When it comes to the social aspects of autism in South Asia, there are many barriers and issues to address. Autism and common mental illnesses are usually not discussed in social settings, leading to a significant prevention to the spread of accurate information about autism. Because autism is a taboo subject, families often keep quiet about it when speaking with friends and do not typically discuss the development, symptoms, or treatment of autism. As a result of this lack of dialogue, people tend to hold onto their own (often inaccurate) beliefs about autism and other mental illnesses (including schizophrenia, depression, and bipolar disorder). Some people in South Asia, especially in rural communities, believe that autism and mental disorders are caused by supernatural causes, such as ill spirits, believing that the negative symptoms of these disorders are a result of a child being possessed. Thus, spiritual healers are often called to “cure” affected individuals of their illnesses, which is not only harmful to the individual but also further spreads a social misconception of these disorders.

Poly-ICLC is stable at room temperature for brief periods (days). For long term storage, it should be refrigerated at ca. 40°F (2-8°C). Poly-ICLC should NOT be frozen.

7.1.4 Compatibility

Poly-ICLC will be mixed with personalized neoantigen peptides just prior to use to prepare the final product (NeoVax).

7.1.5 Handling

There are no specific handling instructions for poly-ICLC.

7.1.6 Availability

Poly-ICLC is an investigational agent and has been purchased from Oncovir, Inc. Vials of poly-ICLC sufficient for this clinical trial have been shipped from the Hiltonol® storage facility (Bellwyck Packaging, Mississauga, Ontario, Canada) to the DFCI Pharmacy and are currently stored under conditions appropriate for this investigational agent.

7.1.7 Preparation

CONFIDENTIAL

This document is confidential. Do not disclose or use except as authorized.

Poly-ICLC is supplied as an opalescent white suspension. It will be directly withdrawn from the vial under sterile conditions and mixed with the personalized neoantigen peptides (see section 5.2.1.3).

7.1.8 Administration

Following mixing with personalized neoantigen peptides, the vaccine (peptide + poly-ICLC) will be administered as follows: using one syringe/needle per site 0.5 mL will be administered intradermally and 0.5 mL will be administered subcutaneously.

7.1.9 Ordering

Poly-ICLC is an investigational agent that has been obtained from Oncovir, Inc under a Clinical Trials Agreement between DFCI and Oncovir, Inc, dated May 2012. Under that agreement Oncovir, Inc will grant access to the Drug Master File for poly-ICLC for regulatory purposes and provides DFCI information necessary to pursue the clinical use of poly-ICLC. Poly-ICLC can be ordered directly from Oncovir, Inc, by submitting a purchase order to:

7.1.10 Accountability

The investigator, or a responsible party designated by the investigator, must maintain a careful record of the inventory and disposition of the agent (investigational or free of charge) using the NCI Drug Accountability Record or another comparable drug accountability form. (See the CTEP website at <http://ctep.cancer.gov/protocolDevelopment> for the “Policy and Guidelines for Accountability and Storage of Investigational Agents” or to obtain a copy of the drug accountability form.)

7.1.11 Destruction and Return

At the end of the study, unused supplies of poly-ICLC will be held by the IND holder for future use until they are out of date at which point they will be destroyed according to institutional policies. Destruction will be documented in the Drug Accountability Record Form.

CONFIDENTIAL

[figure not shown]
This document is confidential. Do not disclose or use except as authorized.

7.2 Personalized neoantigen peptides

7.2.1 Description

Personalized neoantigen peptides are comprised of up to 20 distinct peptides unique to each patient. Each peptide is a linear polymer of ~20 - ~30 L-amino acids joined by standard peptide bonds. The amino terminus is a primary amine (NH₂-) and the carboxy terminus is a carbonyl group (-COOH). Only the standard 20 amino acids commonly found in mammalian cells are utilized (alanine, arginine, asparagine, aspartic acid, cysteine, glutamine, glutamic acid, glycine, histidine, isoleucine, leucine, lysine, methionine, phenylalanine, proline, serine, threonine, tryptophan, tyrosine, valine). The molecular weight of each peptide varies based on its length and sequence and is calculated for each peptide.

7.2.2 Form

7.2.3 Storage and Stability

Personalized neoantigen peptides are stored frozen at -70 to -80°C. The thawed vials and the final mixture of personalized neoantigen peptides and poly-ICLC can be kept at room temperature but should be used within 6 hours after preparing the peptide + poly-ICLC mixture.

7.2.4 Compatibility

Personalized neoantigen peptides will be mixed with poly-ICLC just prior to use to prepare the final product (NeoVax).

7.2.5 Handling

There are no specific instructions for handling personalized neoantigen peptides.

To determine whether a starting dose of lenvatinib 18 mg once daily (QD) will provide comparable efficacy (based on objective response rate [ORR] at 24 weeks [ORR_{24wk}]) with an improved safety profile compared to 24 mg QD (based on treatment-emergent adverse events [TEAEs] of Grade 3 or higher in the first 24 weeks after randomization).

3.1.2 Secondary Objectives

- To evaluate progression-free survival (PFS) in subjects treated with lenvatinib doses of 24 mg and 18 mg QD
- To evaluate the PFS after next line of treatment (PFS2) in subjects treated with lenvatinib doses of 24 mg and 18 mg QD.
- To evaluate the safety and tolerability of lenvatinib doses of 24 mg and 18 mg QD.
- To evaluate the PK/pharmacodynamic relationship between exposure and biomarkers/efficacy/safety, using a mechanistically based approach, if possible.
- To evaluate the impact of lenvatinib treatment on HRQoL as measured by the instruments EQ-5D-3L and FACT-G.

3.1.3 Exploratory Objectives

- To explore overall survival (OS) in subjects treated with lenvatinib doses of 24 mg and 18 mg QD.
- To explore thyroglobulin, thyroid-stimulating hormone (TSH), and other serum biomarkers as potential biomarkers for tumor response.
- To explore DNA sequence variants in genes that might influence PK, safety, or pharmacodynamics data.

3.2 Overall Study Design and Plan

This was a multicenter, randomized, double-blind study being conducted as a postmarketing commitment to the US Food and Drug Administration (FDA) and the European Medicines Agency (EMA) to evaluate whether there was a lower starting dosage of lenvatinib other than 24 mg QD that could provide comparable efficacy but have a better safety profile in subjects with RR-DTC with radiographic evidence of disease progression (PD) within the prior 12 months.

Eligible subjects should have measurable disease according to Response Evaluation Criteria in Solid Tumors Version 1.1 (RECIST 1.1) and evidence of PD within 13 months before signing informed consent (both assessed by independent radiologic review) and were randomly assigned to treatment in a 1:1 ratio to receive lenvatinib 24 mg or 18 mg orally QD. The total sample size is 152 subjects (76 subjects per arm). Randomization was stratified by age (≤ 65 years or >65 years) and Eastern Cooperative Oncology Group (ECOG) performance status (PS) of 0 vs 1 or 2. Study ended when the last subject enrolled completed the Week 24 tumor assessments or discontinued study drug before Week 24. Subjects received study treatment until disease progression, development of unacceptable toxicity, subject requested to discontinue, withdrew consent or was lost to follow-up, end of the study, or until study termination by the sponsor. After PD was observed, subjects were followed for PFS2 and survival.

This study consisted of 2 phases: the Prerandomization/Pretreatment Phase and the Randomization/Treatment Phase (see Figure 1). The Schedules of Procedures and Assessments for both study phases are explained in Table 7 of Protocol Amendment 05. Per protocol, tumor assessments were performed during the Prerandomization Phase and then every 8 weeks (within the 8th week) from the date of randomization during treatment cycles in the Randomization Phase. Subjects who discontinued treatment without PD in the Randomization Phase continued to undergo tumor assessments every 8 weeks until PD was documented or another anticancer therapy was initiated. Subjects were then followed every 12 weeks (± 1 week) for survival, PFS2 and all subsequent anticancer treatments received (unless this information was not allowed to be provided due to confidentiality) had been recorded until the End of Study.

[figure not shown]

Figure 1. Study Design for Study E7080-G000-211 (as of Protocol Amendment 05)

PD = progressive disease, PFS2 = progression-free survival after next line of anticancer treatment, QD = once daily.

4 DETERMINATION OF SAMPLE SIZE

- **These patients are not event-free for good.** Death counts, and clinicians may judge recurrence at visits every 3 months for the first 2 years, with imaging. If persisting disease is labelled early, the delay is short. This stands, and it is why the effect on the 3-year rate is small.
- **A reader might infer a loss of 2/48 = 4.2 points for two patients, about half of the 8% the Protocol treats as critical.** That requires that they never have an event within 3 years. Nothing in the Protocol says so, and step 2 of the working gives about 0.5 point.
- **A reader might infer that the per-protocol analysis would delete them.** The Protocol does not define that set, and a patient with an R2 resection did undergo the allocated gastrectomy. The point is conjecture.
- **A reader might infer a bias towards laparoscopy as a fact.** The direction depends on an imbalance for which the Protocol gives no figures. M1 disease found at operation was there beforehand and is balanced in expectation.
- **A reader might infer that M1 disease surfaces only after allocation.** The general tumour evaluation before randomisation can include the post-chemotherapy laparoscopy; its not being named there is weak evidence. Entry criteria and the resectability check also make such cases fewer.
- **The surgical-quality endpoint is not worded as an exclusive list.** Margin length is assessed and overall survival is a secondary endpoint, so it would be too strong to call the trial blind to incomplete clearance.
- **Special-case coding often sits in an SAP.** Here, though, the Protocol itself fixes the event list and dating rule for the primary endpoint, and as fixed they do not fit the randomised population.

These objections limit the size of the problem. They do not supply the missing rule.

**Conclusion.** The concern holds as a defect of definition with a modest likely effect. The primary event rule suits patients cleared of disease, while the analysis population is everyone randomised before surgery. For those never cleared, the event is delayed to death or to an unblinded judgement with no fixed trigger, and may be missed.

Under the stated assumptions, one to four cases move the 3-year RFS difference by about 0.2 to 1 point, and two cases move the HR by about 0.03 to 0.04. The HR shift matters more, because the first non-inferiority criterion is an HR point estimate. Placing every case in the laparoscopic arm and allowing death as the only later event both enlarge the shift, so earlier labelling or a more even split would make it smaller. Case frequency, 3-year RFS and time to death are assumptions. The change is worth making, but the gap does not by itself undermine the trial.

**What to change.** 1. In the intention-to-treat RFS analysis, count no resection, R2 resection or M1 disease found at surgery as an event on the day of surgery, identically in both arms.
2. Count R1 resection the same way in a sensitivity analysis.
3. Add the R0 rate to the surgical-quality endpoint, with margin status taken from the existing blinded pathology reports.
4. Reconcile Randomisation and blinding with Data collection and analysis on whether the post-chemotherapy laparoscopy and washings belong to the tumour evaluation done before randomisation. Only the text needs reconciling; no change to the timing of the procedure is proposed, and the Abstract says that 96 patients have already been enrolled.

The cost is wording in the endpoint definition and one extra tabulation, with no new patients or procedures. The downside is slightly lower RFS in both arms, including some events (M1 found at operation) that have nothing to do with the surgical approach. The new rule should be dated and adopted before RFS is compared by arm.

In a study conducted by Dr. Muhammad Anwar, awareness and perceptions of autism in the social world of Karachi, Pakistan was tested by focusing on parents. This was done because parents are often the primary caregivers of a child, and their ability to recognize the signs and symptoms of autism is crucial in providing the best care to children with ASD. Additionally, parents were the focus of this study because social issues such as stigmatization clearly play a role in the beliefs of the public, making parental figures an interesting population to study. In Dr. Anwar’s study, a cross-sectional survey of 339 parents was conducted, excluding any individuals belonging to the medical profession, those who have any autistic children, and those who couldn't completely comprehend English. Based on the results, a “knowledge score” out of 10 was calculated to reflect a participant's overall knowledge regarding the signs and symptoms of autism and to assess prevalent opinions about autism. The results indicated that only 75% of the sample population had ever heard of autism, with those who personally knew of someone with ASD displaying greater levels of awareness.